Greenleaf writes: …responsibility is a necessary condition for the wholeness and fullness of life, and he who cannot assume it may be denied the greatest opportunity which life offers to anyone: to be a whole person…

…if a relationship were to change, the one who ‘first’ saw the necessary basis of attitudes clearly had the obligation to hold those attitudes as if they were real, and behave accordingly. This is the root of responsibility, responding to the obligation which seeing the opportunity first imposes. [This is] a character-building, responsible act by the person who performed it.

Greenleaf reminds us that we have Choice. For example, will I Choose to be responsible? More importantly, will I choose to be unconditionally response-able? Do I believe that in any situation I have a choice as to whether I will embrace being response-able and responsible? There are also times when ‘being responsible’ also means that I will choose to be appropriately reactive. My charge is to prepare myself so that I am able to choose when to appropriately respond and when to appropriately react. In addition to preparing myself, I must also choose to be awake and aware and intentional and purpose-full – my commitment to these also helps me decide whether to respond or react; to be responsible. First-Responders, for example, intentionally and purpose-fully prepare themselves so that in a given situation they are able to choose whether to respond or to react (they need to be awake and aware in order to do so – think of the police officer who was not awake and aware and reacted by shooting an innocent person).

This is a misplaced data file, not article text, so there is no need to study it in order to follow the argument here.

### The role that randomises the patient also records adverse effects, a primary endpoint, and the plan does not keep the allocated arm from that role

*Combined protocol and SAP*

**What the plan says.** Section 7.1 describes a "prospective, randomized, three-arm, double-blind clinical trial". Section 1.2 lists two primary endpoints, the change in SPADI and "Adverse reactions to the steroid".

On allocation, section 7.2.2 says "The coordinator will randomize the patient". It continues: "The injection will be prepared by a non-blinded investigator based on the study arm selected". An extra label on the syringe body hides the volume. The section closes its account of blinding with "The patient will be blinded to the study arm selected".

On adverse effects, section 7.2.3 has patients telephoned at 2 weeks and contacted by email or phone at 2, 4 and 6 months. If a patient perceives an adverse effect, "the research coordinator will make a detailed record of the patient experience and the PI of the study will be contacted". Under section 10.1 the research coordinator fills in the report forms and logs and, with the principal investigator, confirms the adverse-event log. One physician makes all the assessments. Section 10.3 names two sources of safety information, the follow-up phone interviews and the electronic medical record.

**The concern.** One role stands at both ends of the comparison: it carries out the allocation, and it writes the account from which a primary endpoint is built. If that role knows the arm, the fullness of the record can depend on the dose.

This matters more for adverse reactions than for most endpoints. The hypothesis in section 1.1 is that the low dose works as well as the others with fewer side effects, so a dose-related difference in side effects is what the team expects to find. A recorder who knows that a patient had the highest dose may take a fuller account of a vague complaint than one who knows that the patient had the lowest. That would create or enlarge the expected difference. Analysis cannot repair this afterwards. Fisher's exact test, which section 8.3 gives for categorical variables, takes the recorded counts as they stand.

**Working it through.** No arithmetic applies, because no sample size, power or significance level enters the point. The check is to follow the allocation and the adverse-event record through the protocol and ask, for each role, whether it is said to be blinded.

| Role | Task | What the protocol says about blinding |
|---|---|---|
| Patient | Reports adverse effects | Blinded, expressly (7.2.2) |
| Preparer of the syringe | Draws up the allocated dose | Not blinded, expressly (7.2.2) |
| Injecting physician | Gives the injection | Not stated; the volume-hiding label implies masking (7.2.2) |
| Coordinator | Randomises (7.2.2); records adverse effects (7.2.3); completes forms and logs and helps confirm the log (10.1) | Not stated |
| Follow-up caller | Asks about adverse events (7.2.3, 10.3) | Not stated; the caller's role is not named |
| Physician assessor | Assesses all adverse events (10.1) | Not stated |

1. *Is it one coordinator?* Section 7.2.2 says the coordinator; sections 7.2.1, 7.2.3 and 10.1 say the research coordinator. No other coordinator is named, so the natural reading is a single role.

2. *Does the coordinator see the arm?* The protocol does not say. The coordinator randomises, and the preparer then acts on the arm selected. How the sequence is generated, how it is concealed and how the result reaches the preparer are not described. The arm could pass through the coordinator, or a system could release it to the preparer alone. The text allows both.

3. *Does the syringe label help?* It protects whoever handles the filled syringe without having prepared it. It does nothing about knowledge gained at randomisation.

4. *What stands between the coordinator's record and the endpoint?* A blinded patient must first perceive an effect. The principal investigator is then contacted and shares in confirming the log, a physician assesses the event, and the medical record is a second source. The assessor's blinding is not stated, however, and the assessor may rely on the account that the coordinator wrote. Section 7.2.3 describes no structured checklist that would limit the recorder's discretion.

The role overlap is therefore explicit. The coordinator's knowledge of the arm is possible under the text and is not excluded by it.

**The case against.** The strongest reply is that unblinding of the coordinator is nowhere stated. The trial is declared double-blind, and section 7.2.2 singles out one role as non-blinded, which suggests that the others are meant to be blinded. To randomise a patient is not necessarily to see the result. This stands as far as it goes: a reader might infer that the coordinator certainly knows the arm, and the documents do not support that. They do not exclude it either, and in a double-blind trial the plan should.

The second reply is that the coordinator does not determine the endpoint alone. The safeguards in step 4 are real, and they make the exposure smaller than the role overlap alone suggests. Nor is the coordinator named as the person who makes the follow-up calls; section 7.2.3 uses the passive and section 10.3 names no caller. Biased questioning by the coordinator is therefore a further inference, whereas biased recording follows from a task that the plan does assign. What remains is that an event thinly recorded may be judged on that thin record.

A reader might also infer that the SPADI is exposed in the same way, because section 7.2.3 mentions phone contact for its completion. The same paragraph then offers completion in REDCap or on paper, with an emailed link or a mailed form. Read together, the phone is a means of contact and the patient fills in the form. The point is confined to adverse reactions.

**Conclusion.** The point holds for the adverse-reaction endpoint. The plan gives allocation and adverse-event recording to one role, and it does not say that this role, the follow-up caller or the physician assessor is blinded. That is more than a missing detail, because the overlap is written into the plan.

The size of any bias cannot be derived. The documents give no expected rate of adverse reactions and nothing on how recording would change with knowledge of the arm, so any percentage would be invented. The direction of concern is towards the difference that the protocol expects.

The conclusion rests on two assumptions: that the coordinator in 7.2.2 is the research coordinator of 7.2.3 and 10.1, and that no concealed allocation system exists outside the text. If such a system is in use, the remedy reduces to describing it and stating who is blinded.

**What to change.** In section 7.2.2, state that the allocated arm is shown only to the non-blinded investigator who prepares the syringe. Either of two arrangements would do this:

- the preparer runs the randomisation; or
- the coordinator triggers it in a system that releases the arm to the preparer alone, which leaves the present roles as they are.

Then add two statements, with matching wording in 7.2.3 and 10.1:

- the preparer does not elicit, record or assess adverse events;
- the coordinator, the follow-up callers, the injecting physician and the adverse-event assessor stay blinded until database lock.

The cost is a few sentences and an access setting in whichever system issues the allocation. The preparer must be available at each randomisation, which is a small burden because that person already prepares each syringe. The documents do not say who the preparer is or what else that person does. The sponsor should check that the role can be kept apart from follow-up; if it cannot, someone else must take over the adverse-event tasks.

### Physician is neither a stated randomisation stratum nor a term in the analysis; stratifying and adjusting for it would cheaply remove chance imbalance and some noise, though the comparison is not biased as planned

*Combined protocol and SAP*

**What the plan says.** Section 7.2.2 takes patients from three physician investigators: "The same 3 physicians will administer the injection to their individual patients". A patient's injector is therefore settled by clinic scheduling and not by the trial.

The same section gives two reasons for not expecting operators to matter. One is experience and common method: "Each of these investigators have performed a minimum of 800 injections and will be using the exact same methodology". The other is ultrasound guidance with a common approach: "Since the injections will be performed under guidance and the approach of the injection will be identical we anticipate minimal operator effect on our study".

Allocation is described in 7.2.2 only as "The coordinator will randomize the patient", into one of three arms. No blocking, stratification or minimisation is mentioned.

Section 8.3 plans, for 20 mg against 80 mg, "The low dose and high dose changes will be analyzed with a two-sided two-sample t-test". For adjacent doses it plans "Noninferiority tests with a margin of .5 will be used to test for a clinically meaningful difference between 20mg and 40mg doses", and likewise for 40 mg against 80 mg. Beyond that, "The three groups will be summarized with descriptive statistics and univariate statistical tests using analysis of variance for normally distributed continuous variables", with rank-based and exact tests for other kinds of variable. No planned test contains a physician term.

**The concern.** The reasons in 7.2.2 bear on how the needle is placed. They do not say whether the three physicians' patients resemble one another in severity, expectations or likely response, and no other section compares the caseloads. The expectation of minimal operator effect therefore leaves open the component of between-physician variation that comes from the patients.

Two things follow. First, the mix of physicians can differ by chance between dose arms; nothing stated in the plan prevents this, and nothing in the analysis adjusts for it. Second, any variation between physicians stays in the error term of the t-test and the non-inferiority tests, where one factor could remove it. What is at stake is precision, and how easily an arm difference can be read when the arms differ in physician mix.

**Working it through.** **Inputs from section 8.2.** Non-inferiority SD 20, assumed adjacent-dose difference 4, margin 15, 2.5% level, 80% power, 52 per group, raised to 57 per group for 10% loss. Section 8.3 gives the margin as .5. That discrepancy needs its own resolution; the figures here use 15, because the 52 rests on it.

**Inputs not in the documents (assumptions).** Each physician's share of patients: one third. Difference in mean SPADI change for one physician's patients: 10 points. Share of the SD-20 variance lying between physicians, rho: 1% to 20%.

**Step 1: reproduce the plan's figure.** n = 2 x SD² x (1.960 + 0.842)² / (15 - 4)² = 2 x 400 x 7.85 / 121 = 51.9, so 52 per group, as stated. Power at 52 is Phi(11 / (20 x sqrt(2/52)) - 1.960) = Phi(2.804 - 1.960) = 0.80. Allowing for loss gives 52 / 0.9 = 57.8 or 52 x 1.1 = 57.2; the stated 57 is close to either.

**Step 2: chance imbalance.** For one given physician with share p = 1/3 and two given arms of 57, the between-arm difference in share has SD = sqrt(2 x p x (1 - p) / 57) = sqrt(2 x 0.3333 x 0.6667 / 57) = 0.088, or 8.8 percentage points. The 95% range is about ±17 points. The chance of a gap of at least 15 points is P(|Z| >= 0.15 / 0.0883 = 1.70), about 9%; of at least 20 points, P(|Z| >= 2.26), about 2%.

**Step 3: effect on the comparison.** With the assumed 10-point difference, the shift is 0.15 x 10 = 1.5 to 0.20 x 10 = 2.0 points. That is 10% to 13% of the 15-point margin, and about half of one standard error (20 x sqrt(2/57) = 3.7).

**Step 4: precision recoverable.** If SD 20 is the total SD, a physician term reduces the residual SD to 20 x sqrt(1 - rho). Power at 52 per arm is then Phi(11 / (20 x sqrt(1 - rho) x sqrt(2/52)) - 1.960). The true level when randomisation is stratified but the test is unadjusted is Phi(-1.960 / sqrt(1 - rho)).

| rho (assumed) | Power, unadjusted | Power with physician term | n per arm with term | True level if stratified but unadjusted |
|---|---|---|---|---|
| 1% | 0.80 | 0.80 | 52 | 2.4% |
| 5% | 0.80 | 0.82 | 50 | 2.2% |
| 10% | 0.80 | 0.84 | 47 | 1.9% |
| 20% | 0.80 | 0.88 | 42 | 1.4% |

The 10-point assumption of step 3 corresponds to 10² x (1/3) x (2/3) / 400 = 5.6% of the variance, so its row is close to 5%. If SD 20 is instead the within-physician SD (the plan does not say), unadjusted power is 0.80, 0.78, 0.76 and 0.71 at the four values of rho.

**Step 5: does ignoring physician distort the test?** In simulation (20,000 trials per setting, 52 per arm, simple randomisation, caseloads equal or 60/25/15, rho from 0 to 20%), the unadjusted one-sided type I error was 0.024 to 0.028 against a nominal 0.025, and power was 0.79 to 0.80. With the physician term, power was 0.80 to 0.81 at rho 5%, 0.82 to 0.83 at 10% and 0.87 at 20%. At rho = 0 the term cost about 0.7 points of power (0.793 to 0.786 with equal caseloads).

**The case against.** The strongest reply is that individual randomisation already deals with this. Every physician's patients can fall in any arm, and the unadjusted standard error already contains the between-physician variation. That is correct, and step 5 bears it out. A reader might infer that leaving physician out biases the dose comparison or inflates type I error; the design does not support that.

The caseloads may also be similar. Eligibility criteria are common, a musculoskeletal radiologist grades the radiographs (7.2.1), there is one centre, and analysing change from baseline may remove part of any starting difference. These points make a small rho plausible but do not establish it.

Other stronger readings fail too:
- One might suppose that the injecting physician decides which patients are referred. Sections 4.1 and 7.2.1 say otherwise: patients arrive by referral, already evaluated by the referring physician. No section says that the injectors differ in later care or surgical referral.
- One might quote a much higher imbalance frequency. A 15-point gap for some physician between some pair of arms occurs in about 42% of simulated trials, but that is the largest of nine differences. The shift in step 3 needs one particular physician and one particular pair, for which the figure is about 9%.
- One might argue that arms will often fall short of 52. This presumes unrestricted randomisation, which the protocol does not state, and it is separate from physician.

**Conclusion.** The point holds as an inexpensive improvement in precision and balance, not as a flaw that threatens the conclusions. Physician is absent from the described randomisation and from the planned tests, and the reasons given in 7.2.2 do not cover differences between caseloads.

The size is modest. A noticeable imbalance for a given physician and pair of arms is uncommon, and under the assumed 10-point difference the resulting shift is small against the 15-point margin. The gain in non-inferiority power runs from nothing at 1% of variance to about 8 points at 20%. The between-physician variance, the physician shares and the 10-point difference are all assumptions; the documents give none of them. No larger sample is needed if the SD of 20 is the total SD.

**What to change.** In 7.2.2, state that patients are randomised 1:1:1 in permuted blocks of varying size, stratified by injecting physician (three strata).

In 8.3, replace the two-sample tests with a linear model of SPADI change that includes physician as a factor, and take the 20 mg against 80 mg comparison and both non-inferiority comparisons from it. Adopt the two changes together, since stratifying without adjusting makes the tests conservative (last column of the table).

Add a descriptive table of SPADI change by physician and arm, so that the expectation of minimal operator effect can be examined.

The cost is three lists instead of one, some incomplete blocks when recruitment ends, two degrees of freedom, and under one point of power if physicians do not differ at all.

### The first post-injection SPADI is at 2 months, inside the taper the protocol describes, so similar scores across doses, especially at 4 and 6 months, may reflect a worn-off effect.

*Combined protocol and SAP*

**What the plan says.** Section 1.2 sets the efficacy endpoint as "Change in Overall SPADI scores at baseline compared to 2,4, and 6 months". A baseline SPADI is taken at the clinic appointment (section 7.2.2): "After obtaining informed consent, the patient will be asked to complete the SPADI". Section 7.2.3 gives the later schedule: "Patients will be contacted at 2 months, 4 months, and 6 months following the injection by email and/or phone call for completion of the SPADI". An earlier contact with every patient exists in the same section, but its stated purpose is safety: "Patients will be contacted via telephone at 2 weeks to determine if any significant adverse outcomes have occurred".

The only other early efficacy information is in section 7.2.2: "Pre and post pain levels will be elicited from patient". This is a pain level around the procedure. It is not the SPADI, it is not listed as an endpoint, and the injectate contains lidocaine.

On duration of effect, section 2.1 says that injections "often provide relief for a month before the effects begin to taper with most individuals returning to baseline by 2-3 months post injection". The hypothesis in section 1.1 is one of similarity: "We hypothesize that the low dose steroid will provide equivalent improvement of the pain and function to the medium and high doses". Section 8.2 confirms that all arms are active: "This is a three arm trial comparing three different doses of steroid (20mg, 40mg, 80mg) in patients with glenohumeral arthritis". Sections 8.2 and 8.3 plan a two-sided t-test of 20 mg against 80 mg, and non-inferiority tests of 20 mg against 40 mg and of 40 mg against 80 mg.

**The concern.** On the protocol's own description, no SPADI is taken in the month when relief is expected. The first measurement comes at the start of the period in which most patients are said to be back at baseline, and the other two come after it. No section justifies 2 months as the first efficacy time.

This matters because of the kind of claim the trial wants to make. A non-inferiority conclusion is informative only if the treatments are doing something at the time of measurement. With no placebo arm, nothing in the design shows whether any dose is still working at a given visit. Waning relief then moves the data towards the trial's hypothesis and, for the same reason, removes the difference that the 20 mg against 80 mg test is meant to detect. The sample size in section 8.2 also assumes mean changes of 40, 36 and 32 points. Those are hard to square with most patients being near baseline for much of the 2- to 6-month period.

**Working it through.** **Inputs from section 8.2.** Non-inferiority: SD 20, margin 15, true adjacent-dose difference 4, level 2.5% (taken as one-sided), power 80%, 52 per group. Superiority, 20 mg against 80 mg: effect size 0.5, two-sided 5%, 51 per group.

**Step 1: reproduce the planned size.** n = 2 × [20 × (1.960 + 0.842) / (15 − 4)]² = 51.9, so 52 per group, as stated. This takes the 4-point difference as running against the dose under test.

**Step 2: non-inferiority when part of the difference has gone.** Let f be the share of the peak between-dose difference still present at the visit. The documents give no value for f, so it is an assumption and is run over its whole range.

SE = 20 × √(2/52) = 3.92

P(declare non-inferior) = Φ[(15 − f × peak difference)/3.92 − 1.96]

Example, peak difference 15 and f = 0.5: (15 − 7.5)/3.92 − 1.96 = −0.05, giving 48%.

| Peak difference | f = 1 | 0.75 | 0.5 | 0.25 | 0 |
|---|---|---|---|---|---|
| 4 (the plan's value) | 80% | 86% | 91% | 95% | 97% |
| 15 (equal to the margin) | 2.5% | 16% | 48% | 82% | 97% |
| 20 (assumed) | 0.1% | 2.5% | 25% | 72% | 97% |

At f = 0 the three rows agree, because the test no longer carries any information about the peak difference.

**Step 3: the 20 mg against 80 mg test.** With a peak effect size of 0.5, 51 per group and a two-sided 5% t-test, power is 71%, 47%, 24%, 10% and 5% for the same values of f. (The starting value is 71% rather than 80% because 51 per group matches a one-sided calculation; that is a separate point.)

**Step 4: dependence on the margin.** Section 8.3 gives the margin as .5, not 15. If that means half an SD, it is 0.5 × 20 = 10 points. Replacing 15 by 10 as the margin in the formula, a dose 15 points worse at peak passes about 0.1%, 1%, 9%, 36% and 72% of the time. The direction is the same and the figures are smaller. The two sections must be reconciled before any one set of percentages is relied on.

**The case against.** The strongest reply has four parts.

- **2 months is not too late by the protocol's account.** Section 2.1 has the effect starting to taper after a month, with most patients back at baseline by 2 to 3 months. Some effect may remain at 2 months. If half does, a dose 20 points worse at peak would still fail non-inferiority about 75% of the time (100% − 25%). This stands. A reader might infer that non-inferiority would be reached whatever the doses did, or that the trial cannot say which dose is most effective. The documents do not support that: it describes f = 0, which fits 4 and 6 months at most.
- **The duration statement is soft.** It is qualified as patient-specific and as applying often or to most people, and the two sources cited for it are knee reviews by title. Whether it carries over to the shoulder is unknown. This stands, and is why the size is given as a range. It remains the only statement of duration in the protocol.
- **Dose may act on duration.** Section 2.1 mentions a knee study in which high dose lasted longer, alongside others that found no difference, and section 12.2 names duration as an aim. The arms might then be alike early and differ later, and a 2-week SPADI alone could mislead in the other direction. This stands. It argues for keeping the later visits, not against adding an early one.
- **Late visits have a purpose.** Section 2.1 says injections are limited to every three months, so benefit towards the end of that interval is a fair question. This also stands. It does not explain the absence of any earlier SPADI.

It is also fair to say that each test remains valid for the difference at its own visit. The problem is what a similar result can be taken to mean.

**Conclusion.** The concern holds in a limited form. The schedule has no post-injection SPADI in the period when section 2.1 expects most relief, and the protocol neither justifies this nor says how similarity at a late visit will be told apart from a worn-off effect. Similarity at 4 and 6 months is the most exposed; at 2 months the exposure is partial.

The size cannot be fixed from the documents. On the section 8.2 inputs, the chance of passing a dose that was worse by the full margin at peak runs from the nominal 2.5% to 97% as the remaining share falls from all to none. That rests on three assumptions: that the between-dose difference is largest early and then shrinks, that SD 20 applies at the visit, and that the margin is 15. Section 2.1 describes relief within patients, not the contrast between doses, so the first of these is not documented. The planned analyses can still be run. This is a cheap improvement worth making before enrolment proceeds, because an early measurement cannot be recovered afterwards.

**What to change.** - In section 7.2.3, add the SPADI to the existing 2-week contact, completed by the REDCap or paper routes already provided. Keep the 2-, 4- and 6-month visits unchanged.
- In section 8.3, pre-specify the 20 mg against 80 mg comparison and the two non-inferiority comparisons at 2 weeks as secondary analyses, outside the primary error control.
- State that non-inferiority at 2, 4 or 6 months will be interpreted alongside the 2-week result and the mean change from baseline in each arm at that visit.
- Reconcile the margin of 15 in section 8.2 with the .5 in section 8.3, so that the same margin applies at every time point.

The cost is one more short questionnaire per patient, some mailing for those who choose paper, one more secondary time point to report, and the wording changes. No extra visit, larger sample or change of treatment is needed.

What might Greenleaf mean when he writes that choosing to be responsible is a ‘necessary condition for the wholeness and fullness of life’? What does it mean ‘to be a whole person’? An excellent book that can help us understand is Parker Palmer’s ‘A Hidden Wholeness.’ For me, ‘wholeness’ involves nurturing more than depleting the five dimensions that combine to help me develop into a healthy human being. I call this S.P.I.E.S. For me, the first and most important dimension is my Spiritual Dimension (for some, Spirit Dimension resonates more than Spiritual does). For others one of the other dimensions is the most important. For some the Physical Dimension is the most important, for others it is the Intellectual Dimension, for some it is the Emotional Dimension and yet for others it is the Social Dimension (we are, after all, inherently social beings – we are truly interdependent). No matter which is preferred or dominant, we need all of them to work in harmony if we are going to experience ‘being whole.’

Greenleaf also notes that our ‘attitudes’ are crucial. We are charged with discerning the attitudes we have integrated and the ones that are ‘response-ability and responsibility nurturing’ are the ones we are to live into and out of. We choose to be response-able and responsible in this way no matter what the other does. In fact, Greenleaf notes, that in living into and out of certain attitudes that the other will, over time, more positively respond or react to us. By choosing to be responsible we more fully ‘build our character’ in healthy ways.

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